The evening sun was peaking through my window when I heard the voice of my friend, Precious.
“Good evening, Morghen.”
I stuck my head out the door and told him I would be ready soon. I gathered my things and joined him in the front yard. Precious and I like to chat after my classes or on Sunday evenings. Our topics range from American politics to favorite foods to theology. However, tonight would be a bit different. Tonight, we would conduct an interview.
Precious led me just across the fence to his home and introduced me to his parents. He invited me into his room, and I immediately noticed two objects - his desk and his poster. The desk occupied the center of his room; I later learned that desk is where he taught himself English. The black-and-white poster hung on the far wall. It displayed the faces of General De Gaulle, Winston Churchill, John F. Kennedy, and Margaret Thatcher. I smiled. His knowledge of world politics, current events, and history continually amazes me. Precious invited me to have a seat at his desk, and we began our work. We started with the basics.
Name: Rajaofera Precieux Guenole
(When I first met Precious, he asked me to use the English pronunciation of his name).
Birthday: June 10, 1994
Birthplace: Toliara, Madagascar
During our evening conversations, Precious and I have discussed our studies and career aspirations. Precious studies law at The University of Maninday - the university in Toliara. He has often expressed his deep passion for the law. I asked him about his choice to study law and what he plans to do after graduation.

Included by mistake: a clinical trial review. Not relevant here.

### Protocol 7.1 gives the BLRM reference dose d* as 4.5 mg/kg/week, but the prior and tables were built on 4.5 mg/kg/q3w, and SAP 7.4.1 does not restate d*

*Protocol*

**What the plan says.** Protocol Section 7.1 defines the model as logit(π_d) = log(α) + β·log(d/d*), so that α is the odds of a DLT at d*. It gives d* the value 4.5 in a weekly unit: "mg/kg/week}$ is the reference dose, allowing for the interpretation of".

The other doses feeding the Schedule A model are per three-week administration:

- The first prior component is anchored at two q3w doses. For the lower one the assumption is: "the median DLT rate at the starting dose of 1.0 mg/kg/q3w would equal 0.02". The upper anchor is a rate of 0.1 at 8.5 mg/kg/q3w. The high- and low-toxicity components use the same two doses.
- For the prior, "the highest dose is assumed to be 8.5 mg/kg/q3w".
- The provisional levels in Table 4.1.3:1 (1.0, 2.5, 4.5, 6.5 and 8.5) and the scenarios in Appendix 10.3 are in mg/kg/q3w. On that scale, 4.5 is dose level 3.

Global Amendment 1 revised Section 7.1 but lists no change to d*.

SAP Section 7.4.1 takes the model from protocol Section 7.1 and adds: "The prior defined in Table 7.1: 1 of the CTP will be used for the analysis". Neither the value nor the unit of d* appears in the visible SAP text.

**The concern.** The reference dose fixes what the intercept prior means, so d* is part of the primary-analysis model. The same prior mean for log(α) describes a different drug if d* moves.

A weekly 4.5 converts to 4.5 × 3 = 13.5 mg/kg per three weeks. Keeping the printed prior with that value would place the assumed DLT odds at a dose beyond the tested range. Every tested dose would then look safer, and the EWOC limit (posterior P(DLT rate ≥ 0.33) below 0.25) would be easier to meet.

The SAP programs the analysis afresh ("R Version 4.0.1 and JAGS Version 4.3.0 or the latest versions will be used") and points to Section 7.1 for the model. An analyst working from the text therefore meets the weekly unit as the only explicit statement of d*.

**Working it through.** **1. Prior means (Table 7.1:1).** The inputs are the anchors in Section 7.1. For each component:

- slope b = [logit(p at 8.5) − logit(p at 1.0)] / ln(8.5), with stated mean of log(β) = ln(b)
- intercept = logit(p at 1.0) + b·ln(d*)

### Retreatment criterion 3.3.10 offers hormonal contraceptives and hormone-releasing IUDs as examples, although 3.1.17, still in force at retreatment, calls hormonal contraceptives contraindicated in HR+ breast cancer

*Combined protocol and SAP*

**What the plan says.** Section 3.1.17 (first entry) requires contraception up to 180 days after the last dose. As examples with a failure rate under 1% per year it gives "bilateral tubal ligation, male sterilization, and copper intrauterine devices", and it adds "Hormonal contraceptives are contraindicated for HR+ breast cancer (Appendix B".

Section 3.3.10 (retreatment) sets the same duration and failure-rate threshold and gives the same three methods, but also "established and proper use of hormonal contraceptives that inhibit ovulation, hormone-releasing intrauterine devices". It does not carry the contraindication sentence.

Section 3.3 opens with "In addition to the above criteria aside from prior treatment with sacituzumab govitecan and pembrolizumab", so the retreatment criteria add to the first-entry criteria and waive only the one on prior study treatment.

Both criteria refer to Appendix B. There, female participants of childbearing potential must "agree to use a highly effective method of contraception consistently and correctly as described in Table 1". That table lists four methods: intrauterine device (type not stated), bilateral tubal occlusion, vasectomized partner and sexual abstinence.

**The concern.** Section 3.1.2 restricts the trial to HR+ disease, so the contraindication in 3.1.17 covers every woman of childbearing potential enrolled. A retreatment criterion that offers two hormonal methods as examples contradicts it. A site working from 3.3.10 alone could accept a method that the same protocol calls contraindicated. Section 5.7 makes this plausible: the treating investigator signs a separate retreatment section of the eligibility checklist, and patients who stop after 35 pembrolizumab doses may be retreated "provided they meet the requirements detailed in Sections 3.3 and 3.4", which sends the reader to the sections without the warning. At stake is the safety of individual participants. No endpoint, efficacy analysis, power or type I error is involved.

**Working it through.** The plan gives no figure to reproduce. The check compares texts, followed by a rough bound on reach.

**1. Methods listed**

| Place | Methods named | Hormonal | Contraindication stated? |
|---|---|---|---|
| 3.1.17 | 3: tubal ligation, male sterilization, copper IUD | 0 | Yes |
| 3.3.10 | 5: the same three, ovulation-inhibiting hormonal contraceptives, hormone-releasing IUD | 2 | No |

I study the law because since … I finished high school, I have been interested in the issue of justice and all that it concerns. Everybody [in the high school] was asking themselves ‘What should I do at the university?’ When they asked this question to me, I placed my choice on … justice. Now I realize that I made a good choice. I love the law, and it’s a subject that I’m good at.
After graduation, Precious can become a judge, a lawyer, or take an exam to work for the state. For now, he intends to become a lawyer.
I asked Precious to describe his family - his mother, father, and younger sister. He said they can be summarized in three words: Christianity, solidarity, and discipline.
Christianity: First, we are a very Christian family. We, the kids of my parents’ house, are used to living in a religious environment. All of us are Lutheran, and we are attached to Lutheran convictions.
Solidarity: We love one another.
Discipline: This word is very hard for some people - especially young people… Yes, we [my sister and I] are young. We make faults sometimes, but they [our parents] always remind us of the right path.
When asked about his free time, Precious listed three leisures. First, Precious loves to read. As he described his love for literature, he pointed to the various books adorning his room. Through reading, he finds sanctuary from the problems, insecurities, and doubts of everyday life. Second, Precious likes to play basketball. He played for a team in high school, but his studies keep him busy now. Third, Precious enjoys movies and television - particularly movies and shows regarding justice, international affairs, or everyday struggles and conflict. He particularly likes the American series, Scandal and Lincoln, a movie which portrays the life of Abraham Lincoln. Precious also loves to laugh and enjoys a good comedy show. Precious finds one show particularly funny.